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Tale of Two Speeches


Tale of Two Speeches

January 9, 2004
Urban PolicyNYC

MAYOR Bloomberg's planned property-tax rebate for New York City homeowners won't provide the same economic boost as a permanent rate cut for all property taxpayers. But it sweeps $250 million off the budgetary table and away from the grasping hands of the municipal labor unions and City Council.

In this crucial respect, Bloomberg's State of the City Address represented a promising start to what is sure to be a difficult and contentious year on the fiscal front.

By contrast, Gov. Pataki's State of the State speech was a study in conflict avoidance. Badly mauled in last year's confrontation with the Legislature, the governor avoided specifics on how he'll deal with the state's massive fiscal problems in 2004-05.

To be sure, Bloomberg hasn't become a born-again conservative, fiscal or otherwise. And even allowing for self-serving hyperbole, the mayor's view of the city's economic prospects is unduly rosy. "Wall Street firms have stayed in this city," he boasted yesterday - although many of the same firms are plowing their resurgent profits into new hiring elsewhere.

While tourism is up, the Big Apple isn't regaining high-wage jobs in the securities industry or the corporate sector, which should be a real source of worry for the future.

The mayor also claimed once again to have "cut spending by $3.3 billion" - a misleading figure derived from higher projections of spending made before he took office. In fact, on Bloomberg's watch the city budget actually has grown by more than $2 billion, which is why his tax hikes were necessary in the first place.

Indeed, it seems clear the mayor still sees no connection between taxes and economic performance or decision-making. Rather, he described the rebate as a matter of recognizing taxpayers for having "sacrificed" and "stepped up to the plate" - as if there was something voluntary about it.

But the mayor's motive is less important than the new principle he has established: If there's extra money available, a chunk of it should be used to reduce taxes, not to increase spending.

New York's economy is straining to recover under the burden of a combined state and local income-tax rate of over 12 percent - the highest in the country - thanks to supposedly temporary increases approved by the Legislature last year and due to phase out by the end of 2005. So from an economic standpoint, it was even more important to hear the mayor declare that "as promised, the surcharge on the personal income tax is going to . . . sunset on schedule." [his emphasis]

While Bloomberg's speech noticeably shifted the grounds of the coming city budget debate, Pataki seems to be jogging in place. Virtually the only reference to the biggest single challenge the Governor faces - closing a $6 billion budget gap - was his vague hope that legislators will join him in "restraining spending and budgeting responsibly," which is hardly a rallying cry.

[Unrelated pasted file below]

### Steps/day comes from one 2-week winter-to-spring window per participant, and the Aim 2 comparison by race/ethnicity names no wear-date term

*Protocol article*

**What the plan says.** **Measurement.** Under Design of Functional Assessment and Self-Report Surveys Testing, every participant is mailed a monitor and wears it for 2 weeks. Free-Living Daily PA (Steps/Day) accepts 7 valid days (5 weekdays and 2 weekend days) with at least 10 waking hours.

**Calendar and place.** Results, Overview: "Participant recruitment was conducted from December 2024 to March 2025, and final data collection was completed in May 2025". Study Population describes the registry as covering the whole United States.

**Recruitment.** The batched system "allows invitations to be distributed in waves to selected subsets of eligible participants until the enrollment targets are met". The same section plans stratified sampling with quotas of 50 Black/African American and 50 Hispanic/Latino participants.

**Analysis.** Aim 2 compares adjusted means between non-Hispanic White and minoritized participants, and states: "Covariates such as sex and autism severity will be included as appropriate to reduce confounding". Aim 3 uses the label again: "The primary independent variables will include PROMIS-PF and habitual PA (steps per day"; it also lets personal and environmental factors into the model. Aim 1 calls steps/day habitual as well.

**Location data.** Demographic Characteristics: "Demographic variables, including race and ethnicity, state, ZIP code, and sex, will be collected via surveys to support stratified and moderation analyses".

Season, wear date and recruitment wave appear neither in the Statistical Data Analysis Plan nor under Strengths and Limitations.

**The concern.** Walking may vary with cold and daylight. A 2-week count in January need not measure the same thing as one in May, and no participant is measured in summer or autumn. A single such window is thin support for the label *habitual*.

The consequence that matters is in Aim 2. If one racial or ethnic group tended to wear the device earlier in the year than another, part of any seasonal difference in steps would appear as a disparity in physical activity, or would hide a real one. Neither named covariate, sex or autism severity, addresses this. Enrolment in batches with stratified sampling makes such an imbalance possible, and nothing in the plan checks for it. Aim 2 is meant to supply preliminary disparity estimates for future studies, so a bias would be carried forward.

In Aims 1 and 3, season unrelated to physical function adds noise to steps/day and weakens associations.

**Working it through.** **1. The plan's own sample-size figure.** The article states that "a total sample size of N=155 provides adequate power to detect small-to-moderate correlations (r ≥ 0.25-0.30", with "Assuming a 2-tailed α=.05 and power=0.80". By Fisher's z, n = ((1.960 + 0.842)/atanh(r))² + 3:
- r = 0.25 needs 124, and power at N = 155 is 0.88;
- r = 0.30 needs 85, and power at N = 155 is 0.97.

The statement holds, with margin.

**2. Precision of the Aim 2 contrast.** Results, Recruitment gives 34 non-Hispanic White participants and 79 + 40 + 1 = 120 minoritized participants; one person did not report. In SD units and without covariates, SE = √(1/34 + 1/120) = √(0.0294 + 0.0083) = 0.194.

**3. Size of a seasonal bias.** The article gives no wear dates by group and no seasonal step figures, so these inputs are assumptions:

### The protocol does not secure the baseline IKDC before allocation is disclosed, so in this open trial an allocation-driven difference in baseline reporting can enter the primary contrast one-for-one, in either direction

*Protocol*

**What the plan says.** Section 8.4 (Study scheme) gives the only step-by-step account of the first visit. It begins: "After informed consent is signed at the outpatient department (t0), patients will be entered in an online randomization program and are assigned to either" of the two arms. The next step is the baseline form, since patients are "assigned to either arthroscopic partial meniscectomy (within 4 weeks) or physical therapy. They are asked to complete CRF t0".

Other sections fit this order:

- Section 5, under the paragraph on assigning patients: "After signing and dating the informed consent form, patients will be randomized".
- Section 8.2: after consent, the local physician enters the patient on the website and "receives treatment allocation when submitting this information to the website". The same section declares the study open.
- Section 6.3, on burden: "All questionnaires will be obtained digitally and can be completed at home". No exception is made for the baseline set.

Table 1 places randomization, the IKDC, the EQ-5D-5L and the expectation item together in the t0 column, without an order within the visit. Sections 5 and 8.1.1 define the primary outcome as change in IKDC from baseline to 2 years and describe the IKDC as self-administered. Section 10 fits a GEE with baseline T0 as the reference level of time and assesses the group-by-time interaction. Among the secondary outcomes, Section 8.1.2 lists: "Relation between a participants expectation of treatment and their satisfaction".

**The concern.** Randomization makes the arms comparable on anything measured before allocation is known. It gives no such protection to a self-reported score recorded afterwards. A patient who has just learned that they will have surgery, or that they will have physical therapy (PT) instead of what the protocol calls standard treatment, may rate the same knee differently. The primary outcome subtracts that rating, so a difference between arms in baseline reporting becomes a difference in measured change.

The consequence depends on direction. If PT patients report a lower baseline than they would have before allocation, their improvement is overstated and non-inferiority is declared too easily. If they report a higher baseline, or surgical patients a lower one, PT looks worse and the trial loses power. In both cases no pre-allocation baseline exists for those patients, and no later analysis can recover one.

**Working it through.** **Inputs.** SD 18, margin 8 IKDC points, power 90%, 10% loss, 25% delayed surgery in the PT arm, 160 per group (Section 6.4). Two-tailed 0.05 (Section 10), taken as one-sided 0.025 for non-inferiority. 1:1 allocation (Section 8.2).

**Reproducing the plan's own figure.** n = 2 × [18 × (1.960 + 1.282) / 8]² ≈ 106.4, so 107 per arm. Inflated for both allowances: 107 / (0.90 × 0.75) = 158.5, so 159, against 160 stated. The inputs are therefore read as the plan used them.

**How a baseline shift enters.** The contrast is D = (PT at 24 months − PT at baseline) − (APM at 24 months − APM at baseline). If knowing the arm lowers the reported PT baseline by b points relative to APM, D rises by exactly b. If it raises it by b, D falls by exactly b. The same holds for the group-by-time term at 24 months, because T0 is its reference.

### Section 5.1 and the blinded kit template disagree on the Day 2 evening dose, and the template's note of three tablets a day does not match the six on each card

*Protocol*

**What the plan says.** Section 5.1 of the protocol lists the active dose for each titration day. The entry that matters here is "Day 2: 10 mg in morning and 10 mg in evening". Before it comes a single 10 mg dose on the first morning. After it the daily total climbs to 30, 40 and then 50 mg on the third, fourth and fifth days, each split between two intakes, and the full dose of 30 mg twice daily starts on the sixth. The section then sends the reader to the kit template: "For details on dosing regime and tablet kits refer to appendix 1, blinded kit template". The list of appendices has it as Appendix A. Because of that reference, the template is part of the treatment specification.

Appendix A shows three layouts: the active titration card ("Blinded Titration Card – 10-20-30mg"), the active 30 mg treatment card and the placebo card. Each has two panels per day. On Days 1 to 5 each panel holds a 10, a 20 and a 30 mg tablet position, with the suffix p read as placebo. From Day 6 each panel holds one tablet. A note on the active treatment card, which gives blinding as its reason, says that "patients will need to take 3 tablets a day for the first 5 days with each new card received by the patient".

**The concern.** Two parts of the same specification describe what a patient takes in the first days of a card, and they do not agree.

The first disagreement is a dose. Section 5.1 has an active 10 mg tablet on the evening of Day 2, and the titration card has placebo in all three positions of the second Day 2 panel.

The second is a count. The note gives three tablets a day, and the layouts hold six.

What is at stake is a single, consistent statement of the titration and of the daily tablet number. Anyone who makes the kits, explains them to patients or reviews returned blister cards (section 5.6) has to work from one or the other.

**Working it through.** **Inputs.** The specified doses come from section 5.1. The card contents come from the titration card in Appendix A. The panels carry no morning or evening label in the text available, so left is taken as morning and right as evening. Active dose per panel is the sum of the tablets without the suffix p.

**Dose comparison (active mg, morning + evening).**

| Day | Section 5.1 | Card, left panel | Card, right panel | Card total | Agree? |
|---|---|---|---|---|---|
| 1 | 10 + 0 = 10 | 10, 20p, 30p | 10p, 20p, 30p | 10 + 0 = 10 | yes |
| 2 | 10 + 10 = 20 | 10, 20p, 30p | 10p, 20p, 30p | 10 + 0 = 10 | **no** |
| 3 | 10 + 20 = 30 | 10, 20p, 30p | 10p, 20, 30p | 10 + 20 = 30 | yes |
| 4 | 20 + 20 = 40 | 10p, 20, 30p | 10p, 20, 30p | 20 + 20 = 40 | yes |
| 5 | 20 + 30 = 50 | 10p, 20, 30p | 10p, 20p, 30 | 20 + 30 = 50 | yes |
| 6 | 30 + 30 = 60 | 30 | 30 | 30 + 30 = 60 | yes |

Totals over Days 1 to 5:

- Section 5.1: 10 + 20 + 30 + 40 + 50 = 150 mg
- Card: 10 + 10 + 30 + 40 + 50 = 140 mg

The governor also said he was "pleased" that Senate Majority Leader Joseph Bruno and Assembly Speaker Sheldon Silver "have said they don't think New Yorkers' taxes should be raised this year."

"Obviously," the governor added, "I agree."

But this statement is more an aspiration than a promise. In fact, in the wake of Pataki's speech, it's clearer than ever that none of Albany's Big Three is unequivocally committed to holding the line on taxes in 2004.

If there was any silver lining in Pataki's annual message, it was his goal of creating a million new private-sector jobs by the end of this decade.

The state gained roughly 900,000 jobs from 1994 through 2000, so a million more from 2004 through 2010 is hardly out of the question. But it's a tall order, nonetheless. After all, that '90s job growth was aided by one of the strongest booms ever on the national level and, on the state level, by $9 billion in tax cuts accompanied by efforts to hold down state spending.

Assume, against all expectations, that the national economy experiences another 1990s-style employment boom over the next seven years. Creating a million new jobs in New York would still require a dramatic new effort to reduce the cost of government and the level of combined state and local taxes.

But that kind of policy was missing from Pataki's address. There were two promising initiatives: a tax break long sought by New York manufacturing firms, and a pledge to seek further workers-compensation reforms. Otherwise, the governor's agenda boils down to a lot of Cuomoesque industrial policy - government-directed investments in trendy biotech and semiconductor research.

Pataki's budget, due out in less than two weeks, provides another chance for the governor to stake out a clear course toward his million-job goal. In the meantime, Bloomberg is at least firmly headed in the right direction.